Thursday, April 23, 2020
Report: Common-good constitutionalism been spreading in Cambridge, Massachusetts for decades, maybe centuries
Some of the recent alarms about a flare-up of common good constitutionalism in Cambridge, Massachusetts may have underestimated its prior spread. Recent research in the U.S. Reports confirms that high legal authorities deployed common good constitutionalism over a century ago to overcome the resistance of Cambridge resident Henning Jacobson:
The defendant insists that his liberty is invaded when the State subjects him to fine or imprisonment for neglecting or refusing to submit to vaccination; that a compulsory vaccination law is unreasonable, arbitrary and oppressive, and, therefore, hostile to the inherent right of every freeman to care for his own body and health in such way as to him seems best; and that the execution of such a law against one who objects to vaccination, no matter for what reason, is nothing short of an assault upon his person. But the liberty secured by the Constitution of the United States to every person within its jurisdiction does not import an absolute right in each person to be, at all times and in all circumstances, wholly freed from restraint. There are manifold restraints to which every person is necessarily subject for the common good. On any other basis organized society could not exist with safety to its members. Society based on the rule that each one is a law unto himself would soon be confronted with disorder and anarchy. Real liberty for all could not exist under the operation of a principle which recognizes the right of each individual person to use his own, whether in respect of his person or his property, regardless of the injury that may be done to others. This court has more than once recognized it as a fundamental principle that "persons and property are subjected to all kinds of restraints and burdens, in order to secure the general comfort, health, and prosperity of the State; of the perfect right of the legislature to do which no question ever was, or upon acknowledged general principles ever can be made, so far as natural persons are concerned." Railroad Co. v. Husen, 95 U.S. 465, 471; Missouri, Kansas & Texas Ry. Co. v. Haber, 169 U.S. 613, 628, 629; Thorpe v. Rutland & Burlington R.R., 27 Vermont, 140, 148. In Crowley v. Christensen, 137 U.S. 86, 89, we said: "The possession and enjoyment of all rights are subject to such reasonable conditions as may be deemed by the governing authority of the country essential to the safety, health, peace, good order and morals of the community. Even liberty itself, the greatest of all rights, is not unrestricted license to act according to one's own will. It is only freedom from restraint under conditions essential to the equal enjoyment of the same right by others. It is then liberty regulated by law." In the constitution of Massachusetts adopted in 1780 it was laid down as a fundamental principle of the social compact that the whole people covenants with each citizen, and each citizen with the whole people, that all shall be governed by certain laws for "the common good," and that government is instituted "for the common good, for the protection, safety, prosperity and happiness of the people, and not for the profit, honor or private interests of any one man, family or class of men." The good and welfare of the Commonwealth, of which the legislature is primarily the judge, is the basis on which the police power rests in Massachusetts. Commonwealth v. Alger, 7 Cush. 53, 84.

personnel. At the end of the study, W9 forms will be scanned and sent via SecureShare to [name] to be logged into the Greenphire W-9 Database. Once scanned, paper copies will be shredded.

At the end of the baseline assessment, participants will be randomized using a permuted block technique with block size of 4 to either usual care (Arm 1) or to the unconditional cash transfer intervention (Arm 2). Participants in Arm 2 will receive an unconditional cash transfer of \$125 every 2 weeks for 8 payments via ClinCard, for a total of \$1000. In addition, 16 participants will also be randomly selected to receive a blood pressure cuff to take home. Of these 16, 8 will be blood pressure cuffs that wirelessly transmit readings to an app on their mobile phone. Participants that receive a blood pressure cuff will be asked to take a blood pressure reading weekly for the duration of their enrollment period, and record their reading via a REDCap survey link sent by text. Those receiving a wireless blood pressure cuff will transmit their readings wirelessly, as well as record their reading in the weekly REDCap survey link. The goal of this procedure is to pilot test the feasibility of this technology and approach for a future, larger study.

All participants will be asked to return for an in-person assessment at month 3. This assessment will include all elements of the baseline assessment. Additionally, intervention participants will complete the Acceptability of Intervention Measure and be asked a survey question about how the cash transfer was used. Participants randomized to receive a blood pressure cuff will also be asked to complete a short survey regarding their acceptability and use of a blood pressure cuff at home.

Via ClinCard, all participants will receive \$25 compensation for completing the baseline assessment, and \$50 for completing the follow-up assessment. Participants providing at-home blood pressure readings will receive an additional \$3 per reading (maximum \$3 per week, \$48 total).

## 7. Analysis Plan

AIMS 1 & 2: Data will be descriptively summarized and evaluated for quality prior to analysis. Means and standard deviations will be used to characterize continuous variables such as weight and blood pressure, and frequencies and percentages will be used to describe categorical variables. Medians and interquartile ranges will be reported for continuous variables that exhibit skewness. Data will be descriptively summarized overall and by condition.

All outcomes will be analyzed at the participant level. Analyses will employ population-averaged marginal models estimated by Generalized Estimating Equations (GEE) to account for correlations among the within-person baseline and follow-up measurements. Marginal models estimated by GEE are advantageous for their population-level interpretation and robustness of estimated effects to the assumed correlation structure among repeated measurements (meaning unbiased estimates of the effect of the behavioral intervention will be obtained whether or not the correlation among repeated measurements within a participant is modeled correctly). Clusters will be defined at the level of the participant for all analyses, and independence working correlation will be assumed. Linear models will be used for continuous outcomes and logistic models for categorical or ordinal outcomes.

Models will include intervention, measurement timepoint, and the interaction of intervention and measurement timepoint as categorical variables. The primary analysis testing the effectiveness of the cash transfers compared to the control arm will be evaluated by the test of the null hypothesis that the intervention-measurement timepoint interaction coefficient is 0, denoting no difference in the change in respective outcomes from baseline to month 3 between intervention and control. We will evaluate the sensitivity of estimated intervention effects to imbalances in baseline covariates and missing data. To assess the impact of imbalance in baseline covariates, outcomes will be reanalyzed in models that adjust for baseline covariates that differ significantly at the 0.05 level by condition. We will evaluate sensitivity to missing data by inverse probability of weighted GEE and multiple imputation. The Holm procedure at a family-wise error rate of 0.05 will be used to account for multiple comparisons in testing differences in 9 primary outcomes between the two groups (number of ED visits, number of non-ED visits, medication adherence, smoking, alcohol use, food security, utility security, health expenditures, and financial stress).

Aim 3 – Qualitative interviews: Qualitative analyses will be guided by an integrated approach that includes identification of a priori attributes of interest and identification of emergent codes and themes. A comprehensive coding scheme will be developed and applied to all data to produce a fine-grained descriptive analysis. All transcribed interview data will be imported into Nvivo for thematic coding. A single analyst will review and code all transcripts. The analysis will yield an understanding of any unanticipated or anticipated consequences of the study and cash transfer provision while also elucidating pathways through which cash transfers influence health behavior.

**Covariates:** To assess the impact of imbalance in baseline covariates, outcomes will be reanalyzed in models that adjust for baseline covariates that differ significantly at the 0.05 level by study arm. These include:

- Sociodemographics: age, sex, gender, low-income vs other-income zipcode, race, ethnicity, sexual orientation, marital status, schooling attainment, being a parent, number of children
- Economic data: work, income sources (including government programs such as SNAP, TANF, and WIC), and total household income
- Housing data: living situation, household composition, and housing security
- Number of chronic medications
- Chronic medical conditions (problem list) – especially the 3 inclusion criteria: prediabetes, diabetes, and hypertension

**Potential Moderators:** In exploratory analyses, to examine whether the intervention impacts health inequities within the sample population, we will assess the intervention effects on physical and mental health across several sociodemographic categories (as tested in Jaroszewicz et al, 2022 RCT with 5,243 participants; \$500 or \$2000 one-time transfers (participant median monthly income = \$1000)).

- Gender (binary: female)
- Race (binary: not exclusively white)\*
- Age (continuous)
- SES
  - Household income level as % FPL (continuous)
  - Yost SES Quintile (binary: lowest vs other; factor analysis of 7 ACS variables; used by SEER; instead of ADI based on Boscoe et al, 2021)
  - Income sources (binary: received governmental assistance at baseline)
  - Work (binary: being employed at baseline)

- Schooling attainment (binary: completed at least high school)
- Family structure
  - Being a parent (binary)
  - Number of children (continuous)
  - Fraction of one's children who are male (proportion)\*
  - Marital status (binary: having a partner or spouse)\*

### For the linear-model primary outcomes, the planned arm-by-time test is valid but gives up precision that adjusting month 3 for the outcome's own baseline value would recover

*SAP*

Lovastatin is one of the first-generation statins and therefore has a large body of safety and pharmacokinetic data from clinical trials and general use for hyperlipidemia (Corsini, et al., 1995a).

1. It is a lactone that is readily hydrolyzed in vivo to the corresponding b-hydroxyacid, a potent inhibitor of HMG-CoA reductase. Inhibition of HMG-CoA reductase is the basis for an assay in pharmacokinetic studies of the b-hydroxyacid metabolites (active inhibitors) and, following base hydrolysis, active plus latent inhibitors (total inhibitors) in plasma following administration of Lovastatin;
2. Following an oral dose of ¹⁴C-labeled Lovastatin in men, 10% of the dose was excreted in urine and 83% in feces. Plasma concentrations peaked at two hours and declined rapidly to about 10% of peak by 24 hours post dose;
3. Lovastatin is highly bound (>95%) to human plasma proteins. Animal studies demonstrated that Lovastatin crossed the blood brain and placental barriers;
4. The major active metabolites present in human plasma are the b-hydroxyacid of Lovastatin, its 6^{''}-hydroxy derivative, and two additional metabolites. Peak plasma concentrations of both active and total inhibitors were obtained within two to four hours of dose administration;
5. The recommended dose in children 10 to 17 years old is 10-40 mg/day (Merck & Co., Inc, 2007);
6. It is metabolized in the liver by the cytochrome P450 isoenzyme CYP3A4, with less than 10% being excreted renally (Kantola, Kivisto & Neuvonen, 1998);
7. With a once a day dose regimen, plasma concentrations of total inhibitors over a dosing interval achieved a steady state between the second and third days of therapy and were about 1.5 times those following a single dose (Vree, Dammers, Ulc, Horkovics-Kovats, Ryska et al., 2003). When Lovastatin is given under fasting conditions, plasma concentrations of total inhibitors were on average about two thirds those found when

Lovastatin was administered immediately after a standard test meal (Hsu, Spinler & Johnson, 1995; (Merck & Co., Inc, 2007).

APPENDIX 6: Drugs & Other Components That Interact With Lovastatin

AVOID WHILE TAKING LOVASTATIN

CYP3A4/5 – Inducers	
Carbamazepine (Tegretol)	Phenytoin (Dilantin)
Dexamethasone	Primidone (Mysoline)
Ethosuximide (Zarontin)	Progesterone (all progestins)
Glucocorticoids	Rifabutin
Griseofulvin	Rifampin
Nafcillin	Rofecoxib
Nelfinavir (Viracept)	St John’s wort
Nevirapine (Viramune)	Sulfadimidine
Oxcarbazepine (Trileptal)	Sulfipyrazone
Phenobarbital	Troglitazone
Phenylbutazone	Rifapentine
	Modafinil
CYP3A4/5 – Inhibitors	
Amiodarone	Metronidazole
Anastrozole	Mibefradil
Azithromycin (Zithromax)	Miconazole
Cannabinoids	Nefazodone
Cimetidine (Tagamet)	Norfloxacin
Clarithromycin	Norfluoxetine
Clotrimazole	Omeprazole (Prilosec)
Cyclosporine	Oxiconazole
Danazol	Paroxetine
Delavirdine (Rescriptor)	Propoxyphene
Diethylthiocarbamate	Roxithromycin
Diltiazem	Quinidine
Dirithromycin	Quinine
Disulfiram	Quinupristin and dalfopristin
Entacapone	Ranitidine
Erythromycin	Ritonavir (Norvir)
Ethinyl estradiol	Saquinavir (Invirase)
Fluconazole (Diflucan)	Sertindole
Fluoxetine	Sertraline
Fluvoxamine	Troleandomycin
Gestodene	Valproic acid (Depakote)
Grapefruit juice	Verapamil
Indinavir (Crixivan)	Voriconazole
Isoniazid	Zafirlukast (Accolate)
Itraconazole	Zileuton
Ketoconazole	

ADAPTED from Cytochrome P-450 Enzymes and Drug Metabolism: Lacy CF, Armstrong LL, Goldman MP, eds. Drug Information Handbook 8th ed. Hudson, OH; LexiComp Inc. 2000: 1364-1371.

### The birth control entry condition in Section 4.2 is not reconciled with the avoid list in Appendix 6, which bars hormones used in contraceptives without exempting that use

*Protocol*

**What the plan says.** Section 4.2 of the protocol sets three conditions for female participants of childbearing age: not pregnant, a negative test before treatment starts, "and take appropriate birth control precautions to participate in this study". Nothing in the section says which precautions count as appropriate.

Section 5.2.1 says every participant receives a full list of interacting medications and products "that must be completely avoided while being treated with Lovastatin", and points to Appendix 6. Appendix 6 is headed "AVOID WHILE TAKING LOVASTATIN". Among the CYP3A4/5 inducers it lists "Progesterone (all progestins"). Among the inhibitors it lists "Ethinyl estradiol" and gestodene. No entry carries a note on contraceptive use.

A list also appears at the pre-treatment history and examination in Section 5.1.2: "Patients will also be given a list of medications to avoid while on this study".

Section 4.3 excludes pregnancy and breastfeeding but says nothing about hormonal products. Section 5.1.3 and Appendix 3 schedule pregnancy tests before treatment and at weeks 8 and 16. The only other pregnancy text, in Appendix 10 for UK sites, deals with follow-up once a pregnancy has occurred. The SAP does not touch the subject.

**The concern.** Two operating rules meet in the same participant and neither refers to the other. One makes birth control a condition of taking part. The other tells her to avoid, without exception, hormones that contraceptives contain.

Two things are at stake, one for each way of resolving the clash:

Jacobson v. Massachusetts, 197 U.S. 11, 26-27 (1905)
Asked for comment on these findings, area law professors disagreed with this diagnosis of Mr. Jacobson's losing liberty interest. One said this diagnosis mistakes common good constitutionalism for standard police powers analysis rooted in social contract theory. Another claimed compatibility with, and ultimate justification in, John Stuart Mill's "harm principle." A third commented cryptically, "Harlan was no Hercules, but this is the Constitution in 2020."